My child is being bullied at school; what do I do?

The following post was written over one year ago. Laws often change and recent case decisions may impact how the law is applied. As such, the information in this article may not be current. We encourage you to contact our firm for information on this particular article and to make sure the analysis is still up-to-date.

Dear Ask the Attorney:

My daughter is being bullied in school and online. She is a middle schooler and comes home crying every single day since school started this year. We have gone through the “proper” channels at school but are finding out that nothing is being done to the children who are terrorizing our child because they say there is a lack of evidence that it is even occurring. What can we do? I don’t want my child to harm herself like the one in Florida they are talking about on the news.

S.P 

Our guest blogger is Matheu D. Nunn, Esq., an associate with the firm of Einhorn, Harris, Ascher, Barbarito & Frost, PC in the Matrimonial and Family Law Departments, as well as the Criminal Law Department. He is also the current Morris Township Prosecutor.

Dear S.P.

I am very sorry to hear that your daughter is suffering; sadly, her situation is like that of so many young students. If you watch any of the various major media outlets, you know the tragic results that sometimes follow. The good news is that neither your daughter nor you have to remain victims. Indeed, there is more than one way to approach this problem.

As you may or may not know, New Jersey has one of the strongest Anti-Bullying measures in the United States. It applies to both in-school and out-of-school bullying. The statute applies to harassment, intimidation, and bullying (referred to as “HIB”). HIB is defined as any gesture, written, verbal or physical act or any electronic communication (that is, transmitted by an electronic device) whether it be a single incident or a series of incidents that:

Is reasonably perceived as being motivated by either any actual or perceived characteristic such as race, color, religion, ancestry, national origin, gender, sexual orientation, gender identity and expression, or a mental, physical or sensory disability or by any other distinguishing characteristic; and
Takes place on school property, at any school-sponsored function, on a school bus, or off school grounds that substantially disrupts or interferes with the orderly operation of the school or the rights of other students; and that either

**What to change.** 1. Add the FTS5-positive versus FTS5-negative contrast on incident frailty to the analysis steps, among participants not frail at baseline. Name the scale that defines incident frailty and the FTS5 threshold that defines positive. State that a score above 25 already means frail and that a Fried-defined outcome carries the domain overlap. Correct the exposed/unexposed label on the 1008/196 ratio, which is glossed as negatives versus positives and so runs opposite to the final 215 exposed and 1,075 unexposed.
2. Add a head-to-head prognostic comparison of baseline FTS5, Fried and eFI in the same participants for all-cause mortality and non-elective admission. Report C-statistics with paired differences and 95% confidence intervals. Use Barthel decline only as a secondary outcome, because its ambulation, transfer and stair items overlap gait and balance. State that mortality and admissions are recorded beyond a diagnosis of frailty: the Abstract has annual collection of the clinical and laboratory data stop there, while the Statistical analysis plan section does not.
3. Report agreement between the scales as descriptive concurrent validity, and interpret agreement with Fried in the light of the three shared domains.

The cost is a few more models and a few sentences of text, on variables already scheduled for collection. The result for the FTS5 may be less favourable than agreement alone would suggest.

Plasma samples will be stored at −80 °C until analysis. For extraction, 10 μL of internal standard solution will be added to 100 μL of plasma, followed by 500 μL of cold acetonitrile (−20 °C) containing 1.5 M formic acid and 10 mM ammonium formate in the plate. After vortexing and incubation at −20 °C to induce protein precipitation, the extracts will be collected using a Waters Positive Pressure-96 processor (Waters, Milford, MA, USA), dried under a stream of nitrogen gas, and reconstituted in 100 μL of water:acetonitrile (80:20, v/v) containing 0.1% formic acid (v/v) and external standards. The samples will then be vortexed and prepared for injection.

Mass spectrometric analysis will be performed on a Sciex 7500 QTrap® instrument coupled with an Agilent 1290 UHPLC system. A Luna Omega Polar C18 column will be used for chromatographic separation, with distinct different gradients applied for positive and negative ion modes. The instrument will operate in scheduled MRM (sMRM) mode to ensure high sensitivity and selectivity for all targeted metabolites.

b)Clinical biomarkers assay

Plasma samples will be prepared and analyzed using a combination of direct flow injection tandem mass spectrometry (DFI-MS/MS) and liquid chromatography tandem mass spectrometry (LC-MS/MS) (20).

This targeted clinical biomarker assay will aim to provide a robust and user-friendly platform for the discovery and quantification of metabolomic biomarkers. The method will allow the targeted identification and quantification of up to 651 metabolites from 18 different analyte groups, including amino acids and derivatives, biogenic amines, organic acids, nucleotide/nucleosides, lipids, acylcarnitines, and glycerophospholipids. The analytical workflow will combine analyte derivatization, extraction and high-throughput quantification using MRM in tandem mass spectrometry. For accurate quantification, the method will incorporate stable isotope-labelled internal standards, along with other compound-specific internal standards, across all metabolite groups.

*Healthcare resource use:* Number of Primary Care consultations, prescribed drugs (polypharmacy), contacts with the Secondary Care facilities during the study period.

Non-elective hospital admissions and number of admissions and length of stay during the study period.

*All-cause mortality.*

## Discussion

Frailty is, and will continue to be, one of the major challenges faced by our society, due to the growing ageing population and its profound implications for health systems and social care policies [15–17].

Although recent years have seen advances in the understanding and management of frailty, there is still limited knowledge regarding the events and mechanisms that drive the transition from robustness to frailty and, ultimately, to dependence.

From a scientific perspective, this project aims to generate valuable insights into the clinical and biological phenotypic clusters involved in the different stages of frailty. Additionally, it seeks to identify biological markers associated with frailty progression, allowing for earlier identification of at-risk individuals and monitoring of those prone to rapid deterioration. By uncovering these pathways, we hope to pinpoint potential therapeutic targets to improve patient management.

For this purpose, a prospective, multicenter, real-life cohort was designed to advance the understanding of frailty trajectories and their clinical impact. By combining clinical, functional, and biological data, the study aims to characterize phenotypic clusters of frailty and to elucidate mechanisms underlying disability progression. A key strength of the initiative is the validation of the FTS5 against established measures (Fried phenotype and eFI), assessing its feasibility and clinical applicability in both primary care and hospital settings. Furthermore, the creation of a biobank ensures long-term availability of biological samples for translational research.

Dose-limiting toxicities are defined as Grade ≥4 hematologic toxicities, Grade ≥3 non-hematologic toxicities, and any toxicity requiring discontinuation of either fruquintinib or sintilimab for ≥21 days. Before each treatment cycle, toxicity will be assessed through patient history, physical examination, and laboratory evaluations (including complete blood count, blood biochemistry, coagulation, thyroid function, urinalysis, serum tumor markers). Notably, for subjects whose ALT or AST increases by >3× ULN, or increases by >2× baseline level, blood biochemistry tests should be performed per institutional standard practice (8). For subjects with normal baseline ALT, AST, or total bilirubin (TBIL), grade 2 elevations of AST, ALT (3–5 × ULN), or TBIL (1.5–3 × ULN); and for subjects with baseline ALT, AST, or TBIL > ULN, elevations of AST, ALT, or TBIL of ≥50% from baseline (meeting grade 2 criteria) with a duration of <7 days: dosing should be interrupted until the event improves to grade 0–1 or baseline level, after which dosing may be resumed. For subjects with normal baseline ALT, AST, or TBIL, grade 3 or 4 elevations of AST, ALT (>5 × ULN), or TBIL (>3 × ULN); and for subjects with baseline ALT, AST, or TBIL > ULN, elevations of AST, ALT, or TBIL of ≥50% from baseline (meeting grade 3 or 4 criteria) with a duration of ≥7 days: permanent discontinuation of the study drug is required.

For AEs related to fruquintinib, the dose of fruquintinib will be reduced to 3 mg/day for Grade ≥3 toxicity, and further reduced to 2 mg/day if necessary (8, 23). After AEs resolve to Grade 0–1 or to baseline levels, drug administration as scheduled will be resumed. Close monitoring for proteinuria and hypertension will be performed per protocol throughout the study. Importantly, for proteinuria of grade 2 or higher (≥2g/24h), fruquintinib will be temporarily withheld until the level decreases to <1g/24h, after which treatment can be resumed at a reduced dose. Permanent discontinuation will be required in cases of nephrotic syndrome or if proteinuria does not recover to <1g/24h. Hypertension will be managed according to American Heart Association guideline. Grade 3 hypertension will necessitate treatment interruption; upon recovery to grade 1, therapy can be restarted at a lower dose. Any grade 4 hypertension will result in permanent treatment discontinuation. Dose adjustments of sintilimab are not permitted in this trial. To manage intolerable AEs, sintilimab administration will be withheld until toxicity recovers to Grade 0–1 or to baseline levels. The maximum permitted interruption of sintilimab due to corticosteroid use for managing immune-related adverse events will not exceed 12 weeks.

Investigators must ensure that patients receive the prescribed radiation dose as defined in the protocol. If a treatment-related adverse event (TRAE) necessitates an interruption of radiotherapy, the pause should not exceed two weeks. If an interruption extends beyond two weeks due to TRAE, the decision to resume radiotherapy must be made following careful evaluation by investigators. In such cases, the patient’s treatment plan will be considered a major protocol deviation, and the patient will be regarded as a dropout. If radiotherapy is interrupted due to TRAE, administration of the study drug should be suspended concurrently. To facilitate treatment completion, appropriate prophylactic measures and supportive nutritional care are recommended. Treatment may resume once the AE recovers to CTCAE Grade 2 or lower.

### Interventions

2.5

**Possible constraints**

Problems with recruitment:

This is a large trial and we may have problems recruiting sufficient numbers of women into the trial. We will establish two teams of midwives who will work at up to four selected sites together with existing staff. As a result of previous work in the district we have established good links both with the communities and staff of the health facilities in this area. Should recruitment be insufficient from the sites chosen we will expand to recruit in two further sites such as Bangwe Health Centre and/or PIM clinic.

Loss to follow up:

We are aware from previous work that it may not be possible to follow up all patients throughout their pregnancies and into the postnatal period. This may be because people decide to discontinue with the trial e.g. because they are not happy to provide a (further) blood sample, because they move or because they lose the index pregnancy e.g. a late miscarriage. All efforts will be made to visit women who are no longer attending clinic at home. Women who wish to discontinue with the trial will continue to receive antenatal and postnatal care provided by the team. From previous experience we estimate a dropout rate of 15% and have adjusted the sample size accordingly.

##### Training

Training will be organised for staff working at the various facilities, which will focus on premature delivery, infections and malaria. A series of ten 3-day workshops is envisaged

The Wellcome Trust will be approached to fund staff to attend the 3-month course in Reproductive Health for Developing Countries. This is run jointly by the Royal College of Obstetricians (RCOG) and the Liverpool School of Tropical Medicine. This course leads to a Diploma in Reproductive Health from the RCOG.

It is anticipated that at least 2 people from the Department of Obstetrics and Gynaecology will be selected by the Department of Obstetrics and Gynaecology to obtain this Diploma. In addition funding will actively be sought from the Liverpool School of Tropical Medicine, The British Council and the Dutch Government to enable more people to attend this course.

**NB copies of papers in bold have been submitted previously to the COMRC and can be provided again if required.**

A reasonable person should know, under the circumstances, that the act will have the effect of physically or emotionally harming a student or damaging the student’s property, or placing a student in reasonable fear of physical or emotional harm to person or damage to property; or
Has the effect of insulting or demeaning any student or group of students, or
Creates a hostile educational environment for the student by interfering with a student’s education or by severely or pervasively causing physical or emotional harm to the student.
Under the Anti-Bullying Act, if a student reports an act of bullying, harassment, or intimidation, to, for example, a teacher, the school must undertake a very detailed set of procedures, which includes: (1) reporting to the principal; (2) an investigation, which must be completed within 10 days of the incident; (3) a report of the investigation to the Superintendent; (4) a report to the School Board from the Superintendent; and (5) supplying information regarding the investigation to the students involved (this includes you).

From there, a parent is entitled to a hearing with the School Board to address the investigation. At its next session, the School Board must issue a written decision, which either affirms, rejects, or modifies the Superintendent’s findings. If you believe that the School Board has not properly addressed the victimization of your daughter, you have the right to appeal to the Commissioner of Education. If you are not satisfied with the proceedings with the Commissioner of Education, you may file a complaint with the Division of Civil Rights under the New Jersey Law Against Discrimination.

What I have just described for you is just one of the methods to attack this situation. In addition to what I just described, depending on the form of bullying, there may be rights under New Jersey’s Criminal Code. For example, if the bullying has taken on a physical form, the individuals bullying your daughter may be guilty of assault or harassment (in the form of offensive touching). If the threats are verbal, the persons responsible may be guilty of verbal harassment or terroristic threats. Still further, the antagonists may be prosecuted under New Jersey’s Bias Intimidation statute.

Unfortunately, approaching this problem from either of the two avenues discussed above can be time consuming and procedurally challenging. Moreover, depending on the severity of the bullying, you may find yourself in administrative or civil proceedings as well as criminal proceedings. Although you may attempt to address this situation on your own, it may be helpful to consult with an attorney that specializes in all of these areas or a Law Firm that has a team of attorneys that can coordinate a strategy to end the bullying by approaching it on all fronts.

“Ask the Attorney” is a blog in which answers to questions submitted to asktheattorney@einhornharris.com may be answered. The answers to the questions are for informational purposes only and are not to be construed as legal advice or the creation of an attorney-client relationship. The facts of each case are different; therefore you should seek competent legal representation.